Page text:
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Article Title:
Florida Hurricane Season Demands Smart Auto Insurance

Article Description:
Does your car insurance policy cover hurricane damage?  If you 
are living in the state of Florida, or another high-risk region, 
be sure to purchase a comprehensive policy to cover damages in 
the event of a storm.

Additional Article Information:
645 Words; formatted to 65 Characters per Line
Distribution Date and Time: Fri Mar 31 04:04:54 EST 2006

Written By:     Erin Shaughnessy
Copyright:      2006
Contact Email:  mailto:[EMAIL PROTECTED]

Article URL:

For more free-reprint articles by this Author, please visit:


Florida Hurricane Season Demands Smart Auto Insurance
Copyright © 2006 Erin Shaughnessy
Florida Auto Insurance

Does your car insurance policy cover hurricane damage?  If you 
are living in the state of Florida, or another high-risk region, 
be sure to purchase a comprehensive policy to cover damages in 
the event of a storm.

Automobile damages resulting from Hurricane Wilma have resulted 
in more Florida insurance claims than either Hurricane Katrina or 
Hurricane Rita.  Vehicle damage can range from scratches and 
dents to shattered windshields, and sometimes the complete 
wreckage of an automobile.  Windborne debris and fallen trees may 
be responsible for most storm-related claims.  More complicated 
claims arise when drivers collide at intersections without 
working traffic signals due to power outages.

State Farm and Progressive are the two largest auto insurance 
providers in the state of Florida.  One week after Hurricane 
Wilma hit Florida, State Farm had received over eighty-seven-
thousand claims, almost thirty-five-thousand of which were for 
automobile damage.  Progressive Insurance reported that it 
received more automobile insurance claims related to Hurricane 
Wilma than for any other hurricane last year.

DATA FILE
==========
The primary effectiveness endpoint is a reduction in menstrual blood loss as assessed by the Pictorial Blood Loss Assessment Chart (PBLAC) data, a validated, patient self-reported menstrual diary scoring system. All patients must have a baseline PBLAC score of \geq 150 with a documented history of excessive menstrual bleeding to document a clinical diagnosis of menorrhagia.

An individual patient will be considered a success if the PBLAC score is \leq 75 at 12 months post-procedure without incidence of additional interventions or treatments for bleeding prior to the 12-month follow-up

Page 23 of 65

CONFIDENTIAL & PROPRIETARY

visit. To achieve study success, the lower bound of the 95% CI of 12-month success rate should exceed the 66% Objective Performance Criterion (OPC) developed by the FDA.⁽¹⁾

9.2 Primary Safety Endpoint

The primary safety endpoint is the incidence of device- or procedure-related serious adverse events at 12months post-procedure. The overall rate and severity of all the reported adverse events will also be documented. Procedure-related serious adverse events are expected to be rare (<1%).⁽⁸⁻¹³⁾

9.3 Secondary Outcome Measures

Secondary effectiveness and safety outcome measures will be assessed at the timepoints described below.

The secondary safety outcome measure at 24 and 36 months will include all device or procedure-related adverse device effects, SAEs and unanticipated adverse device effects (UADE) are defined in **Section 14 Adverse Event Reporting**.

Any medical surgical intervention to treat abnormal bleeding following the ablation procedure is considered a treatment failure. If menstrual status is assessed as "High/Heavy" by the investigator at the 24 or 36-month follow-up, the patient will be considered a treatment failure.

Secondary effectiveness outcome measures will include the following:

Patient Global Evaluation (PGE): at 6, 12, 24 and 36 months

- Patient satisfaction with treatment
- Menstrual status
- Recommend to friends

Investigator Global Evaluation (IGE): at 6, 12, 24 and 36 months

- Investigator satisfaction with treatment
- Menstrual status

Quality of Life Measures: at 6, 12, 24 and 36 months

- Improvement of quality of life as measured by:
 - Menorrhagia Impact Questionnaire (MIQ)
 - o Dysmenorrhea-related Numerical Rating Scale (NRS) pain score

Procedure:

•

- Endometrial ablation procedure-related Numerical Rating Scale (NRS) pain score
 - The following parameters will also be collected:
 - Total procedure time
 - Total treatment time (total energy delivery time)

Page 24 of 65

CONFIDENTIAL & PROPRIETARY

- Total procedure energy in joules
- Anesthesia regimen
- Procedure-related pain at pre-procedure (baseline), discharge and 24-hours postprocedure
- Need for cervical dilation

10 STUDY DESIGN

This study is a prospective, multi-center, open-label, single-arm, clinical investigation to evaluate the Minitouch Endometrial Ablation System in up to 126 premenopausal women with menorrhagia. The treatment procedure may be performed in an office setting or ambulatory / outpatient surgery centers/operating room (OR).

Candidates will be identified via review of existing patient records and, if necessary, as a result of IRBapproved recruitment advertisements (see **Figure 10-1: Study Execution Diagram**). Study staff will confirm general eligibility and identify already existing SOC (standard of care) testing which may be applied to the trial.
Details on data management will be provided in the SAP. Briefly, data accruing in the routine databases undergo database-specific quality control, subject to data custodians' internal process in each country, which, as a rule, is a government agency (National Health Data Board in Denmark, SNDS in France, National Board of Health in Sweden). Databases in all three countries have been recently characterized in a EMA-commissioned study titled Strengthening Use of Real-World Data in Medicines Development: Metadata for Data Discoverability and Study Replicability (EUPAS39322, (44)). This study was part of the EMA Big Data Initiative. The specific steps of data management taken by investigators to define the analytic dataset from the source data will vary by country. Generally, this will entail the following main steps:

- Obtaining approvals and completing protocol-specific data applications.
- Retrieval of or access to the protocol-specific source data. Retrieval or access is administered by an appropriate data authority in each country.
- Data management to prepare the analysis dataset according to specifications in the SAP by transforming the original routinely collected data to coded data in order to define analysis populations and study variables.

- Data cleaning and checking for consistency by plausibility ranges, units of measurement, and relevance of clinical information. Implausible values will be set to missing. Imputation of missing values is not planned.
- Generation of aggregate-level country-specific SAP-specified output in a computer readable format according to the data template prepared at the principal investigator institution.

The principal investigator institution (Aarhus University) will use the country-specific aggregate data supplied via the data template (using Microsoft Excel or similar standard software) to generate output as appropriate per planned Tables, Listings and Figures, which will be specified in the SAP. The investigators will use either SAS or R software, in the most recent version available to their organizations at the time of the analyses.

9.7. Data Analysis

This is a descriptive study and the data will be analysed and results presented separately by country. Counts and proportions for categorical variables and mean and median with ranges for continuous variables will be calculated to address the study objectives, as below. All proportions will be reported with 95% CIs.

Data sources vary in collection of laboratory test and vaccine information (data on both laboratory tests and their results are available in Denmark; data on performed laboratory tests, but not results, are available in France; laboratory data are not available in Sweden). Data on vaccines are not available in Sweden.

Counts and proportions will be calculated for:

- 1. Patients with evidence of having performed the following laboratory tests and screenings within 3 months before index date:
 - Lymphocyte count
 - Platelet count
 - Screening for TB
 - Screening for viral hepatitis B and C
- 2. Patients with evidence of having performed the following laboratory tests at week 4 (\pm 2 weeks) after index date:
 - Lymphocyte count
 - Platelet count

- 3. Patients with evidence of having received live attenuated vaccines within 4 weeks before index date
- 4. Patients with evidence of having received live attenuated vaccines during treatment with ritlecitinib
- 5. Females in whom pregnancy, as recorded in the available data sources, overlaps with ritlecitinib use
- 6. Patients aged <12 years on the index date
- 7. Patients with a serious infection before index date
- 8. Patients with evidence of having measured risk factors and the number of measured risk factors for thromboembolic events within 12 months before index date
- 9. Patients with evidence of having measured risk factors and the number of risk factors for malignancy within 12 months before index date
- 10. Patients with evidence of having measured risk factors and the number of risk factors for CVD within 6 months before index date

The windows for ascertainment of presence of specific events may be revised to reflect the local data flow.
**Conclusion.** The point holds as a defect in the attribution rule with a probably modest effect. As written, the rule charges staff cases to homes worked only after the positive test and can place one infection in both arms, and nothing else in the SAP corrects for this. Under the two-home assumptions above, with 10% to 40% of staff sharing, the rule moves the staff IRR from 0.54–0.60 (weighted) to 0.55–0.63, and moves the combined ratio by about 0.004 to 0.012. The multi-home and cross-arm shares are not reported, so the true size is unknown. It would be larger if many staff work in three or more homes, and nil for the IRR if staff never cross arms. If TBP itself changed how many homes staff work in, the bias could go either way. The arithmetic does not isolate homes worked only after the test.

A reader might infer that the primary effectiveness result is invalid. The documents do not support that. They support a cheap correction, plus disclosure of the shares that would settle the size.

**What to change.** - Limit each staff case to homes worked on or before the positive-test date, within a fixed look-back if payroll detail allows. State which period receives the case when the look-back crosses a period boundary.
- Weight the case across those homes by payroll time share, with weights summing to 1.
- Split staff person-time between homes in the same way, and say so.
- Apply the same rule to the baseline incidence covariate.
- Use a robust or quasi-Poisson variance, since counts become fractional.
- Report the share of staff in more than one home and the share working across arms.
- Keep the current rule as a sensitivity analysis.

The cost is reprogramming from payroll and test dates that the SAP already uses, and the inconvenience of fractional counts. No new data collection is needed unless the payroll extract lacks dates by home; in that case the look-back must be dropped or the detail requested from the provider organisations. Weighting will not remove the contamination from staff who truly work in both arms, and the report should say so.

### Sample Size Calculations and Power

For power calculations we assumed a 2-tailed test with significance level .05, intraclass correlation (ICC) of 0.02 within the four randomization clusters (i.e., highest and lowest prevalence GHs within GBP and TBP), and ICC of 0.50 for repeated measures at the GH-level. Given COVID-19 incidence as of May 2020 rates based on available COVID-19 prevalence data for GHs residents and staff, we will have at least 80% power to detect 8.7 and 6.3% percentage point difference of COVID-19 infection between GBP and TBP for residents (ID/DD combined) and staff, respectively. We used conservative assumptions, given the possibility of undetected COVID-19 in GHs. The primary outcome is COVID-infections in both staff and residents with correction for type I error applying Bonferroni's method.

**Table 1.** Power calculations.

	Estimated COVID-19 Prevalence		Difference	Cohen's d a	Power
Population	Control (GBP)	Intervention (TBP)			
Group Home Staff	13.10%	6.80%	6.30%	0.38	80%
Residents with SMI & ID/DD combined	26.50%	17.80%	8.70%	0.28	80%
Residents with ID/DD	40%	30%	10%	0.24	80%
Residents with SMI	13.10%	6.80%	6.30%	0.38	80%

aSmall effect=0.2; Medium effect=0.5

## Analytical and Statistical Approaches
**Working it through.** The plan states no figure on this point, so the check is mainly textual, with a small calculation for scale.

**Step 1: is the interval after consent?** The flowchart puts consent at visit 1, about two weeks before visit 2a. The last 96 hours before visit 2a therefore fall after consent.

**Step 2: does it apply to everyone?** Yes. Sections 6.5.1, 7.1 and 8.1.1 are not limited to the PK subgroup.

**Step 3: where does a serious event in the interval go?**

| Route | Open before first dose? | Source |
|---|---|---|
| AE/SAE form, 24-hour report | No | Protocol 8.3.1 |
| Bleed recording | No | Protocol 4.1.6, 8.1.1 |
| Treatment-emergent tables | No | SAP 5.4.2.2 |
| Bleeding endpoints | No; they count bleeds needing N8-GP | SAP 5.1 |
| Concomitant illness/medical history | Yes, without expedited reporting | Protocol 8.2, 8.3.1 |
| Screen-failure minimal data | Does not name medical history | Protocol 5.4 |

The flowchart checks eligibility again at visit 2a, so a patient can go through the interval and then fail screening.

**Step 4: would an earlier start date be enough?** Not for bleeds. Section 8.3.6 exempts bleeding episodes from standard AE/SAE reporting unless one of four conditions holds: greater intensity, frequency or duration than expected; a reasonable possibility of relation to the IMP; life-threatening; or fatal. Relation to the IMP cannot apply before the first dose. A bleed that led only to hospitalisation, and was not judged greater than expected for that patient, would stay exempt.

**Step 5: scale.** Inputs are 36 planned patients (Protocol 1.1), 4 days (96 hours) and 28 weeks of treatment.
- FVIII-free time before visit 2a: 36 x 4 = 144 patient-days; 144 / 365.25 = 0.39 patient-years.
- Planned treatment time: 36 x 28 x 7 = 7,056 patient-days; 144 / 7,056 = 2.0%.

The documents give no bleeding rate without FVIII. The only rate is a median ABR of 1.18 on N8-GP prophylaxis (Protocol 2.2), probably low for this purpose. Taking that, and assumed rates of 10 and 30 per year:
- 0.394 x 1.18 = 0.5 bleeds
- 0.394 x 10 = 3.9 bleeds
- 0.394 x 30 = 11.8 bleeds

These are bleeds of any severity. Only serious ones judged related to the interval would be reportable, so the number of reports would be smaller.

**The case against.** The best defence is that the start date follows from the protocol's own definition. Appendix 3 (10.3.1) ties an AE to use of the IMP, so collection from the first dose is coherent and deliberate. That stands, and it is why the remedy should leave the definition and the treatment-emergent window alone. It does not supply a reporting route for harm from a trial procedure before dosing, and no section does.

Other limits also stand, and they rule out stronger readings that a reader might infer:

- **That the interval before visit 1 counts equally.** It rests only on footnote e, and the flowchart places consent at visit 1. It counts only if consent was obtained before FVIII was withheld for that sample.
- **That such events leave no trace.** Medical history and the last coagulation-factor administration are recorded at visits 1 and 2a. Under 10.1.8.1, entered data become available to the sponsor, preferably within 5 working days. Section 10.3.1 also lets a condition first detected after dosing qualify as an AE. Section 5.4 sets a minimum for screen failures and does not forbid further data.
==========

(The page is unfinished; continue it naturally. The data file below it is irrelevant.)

Not all cars have insurance coverage for hurricane damage.  The 
policy holder has to have purchased the 'comprehensive' policy in 
order to be insured for damage to their vehicle resulting from a 
hurricane.  While homeowners must purchase a separate policy to 
cover flood damage, auto insurance includes flooding in the 
comprehensive policy.

One problem for hurricane related automobile damage is the high 
volume of claims occurring at one time.  Body shops can be 
inundated with damaged vehicles and policy holders may experience 
a delay in getting their cars repaired and returned.  Adjusters 
typically check on the most severe claims first.  Larger auto 
insurance carriers, such as State Farm, can call on insurance 
claim adjusters from other states to share the burden of visiting 
damaged vehicles.  Due to general hurricane damage to hard-hit 
areas, insurance company representatives may have trouble gaining 
access.  Even if access is not a problem, adjusters can still 
face heavy traffic and long lines at gas stations, just as 
residents do following a hurricane.  It is important for 
insurance company representatives to survey damaged vehicles 
quickly, as policy holders are often encouraged to refrain from 
having their automobiles repaired until the adjuster has visited.

Following Hurricane Wilma, about 225,000 automobile claims were 
filed in the state of Florida.  According to the Florida Office 
of Insurance Regulation, there were approximately 180,000 claims 
filed by Floridians in 2004 for damage to vehicles resulting from 
Hurricanes Charley, Frances, Ivan, and Jeanne.

According to Insurance Services Office Inc., (ISO), property and 
casualty insurers would pay approximately $6.1 billion to policy 
holders in the state of Florida for losses from Hurricane Wilma. 
The ISO Property Claim Services unit asserted, in a November 28, 
2005 press release, that ninety percent of the catastrophe losses 
from twenty-two events resulted from three hurricanes.  The year 
to date catastrophe losses could be as much as $50.3 billion, 
according to the ISO Property Claim Services unit.  Hurricanes 
Katrina, Rita, and Wilma were responsible for $45.2 billion of 
catastrophe losses.  ISO Property Claim Services expected to 
receive approximately 750,000 claims relating to damage of 
personal and commercial property, automobiles, boats and yachts.

In a press release dated January 26, 2006, Insurance Services 
Office, Inc. revealed that United States property and casualty 
insurers would pay a record breaking $56.8 billion to homeowners 
and businesses for property losses in 2005.  The actual amount of 
property damage insurers will pay exceeded the estimated amount 
by $6.5 billion.  This number breaks the previous record, of 
2004, when $27.3 billion was paid by insurers for catastrophe 

Ninety-three percent, or $52.7 billion, of the insured losses for 
2005 were accounted for by Hurricanes Katrina, Wilma, Rita, 
Ophelia, and Dennis.  ISO also reported that over eighty percent 
of these claims came from policy holders in just five states; 
Louisiana ($27.2 billion), Mississippi ($12.2 billion), Florida 
($9.9 billion), Texas ($2.9 billion), and Alabama ($1.5 billion).

Erin Shaughnessy is a freelance writer of political and 
consumer advocacy articles.  She is a contributor to and has most recently covered  
<a href="";>Florida 
auto insurance</a> topics related to Hurricane 



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